In the examples that follow, the conditions such as weight ratios, mixing times, etc., can easily be optimized for the particular intended use. For example, in a consumer product such as a beverage warming cup, it would be desirable to manufacture a composition that achieves a higher temperature than for a medical product intended to contact the skin.
Galvanic Alloy Particles
 In one embodiment, magnesium-iron particles are prepared by mixing together 2-20% by weight iron with 80-98% by weight magnesium in a hermetically sealed ball mill. Air is evacuated with an inert dry gas prior to milling. Milling continues at or near room temperature (e.g., 15 to 50° C.) until the product is uniform.
 The galvanic alloy product is tested for its ability to react when contacted with saline solution (e.g., 0.5 to 10% sodium chloride) by measuring a loss in weight, primarily due to the emission of water vapor.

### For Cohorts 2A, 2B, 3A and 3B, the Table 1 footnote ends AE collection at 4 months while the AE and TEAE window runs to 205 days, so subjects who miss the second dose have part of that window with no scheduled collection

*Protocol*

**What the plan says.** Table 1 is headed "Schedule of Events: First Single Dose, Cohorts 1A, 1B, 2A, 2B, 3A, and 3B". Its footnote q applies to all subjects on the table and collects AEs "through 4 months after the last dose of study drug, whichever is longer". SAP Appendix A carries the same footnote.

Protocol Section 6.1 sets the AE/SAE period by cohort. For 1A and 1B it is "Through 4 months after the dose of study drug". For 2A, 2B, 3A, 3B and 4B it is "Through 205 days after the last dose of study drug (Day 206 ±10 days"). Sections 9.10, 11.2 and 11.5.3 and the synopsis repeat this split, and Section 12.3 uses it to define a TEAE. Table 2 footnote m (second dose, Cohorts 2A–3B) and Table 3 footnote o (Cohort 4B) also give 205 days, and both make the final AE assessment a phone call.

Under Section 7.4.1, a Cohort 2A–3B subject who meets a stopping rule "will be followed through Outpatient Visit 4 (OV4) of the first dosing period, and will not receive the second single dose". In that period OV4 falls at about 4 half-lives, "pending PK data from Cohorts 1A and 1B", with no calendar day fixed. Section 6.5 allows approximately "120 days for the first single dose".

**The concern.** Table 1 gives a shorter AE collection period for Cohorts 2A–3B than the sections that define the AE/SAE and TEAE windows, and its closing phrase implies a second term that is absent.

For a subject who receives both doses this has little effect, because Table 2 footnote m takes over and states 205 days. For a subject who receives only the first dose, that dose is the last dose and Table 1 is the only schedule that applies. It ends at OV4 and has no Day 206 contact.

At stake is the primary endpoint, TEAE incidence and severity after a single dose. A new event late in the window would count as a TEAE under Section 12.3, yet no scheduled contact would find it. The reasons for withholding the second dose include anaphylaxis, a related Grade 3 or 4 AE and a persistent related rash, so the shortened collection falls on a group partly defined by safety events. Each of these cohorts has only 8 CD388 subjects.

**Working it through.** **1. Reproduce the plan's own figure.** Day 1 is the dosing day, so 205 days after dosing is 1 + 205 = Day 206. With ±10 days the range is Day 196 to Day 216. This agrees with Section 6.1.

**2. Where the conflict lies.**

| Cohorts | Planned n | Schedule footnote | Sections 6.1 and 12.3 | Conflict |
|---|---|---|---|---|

The galvanic alloy particles as described above are mixed with a super absorbent polymer in a weight ratio of 20:1 to 5:1 galvanic alloy particles to super absorbent polymer. An electrolyte such as sodium chloride is added to the mixture at a weight percentage of, for example, between 0.05 to 10%. Because the electrolyte is the exothermic reaction catalyst, the higher percentage would achieve a hotter temperature than the lower percentage.
 The mixture is placed in a suitable blending apparatus and blended to homogeneity.
Performance of Gel-Forming Compositions
 A given weight of the particulate gel-forming composition from Example 2 is placed in a tared beaker, and the beaker is placed in a bath of water at a constant temperature, such as 125° F. A given volume of aqueous solution (e.g., water) is added to the beaker. The temperature of the composition in the beaker is monitored for one hour and recorded at intervals such as every 5 minutes.
 The composition is considered acceptable if it reaches a temperature of at least 110° F. and maintains a temperature of at least 105° F. for one hour.
 It will be understood that many additional changes in the details, materials, steps and arrangement of parts, which have been herein described and illustrated to explain the nature of the invention, may be made by those skilled in the art within the principle and scope of the invention as expressed in the appended claims.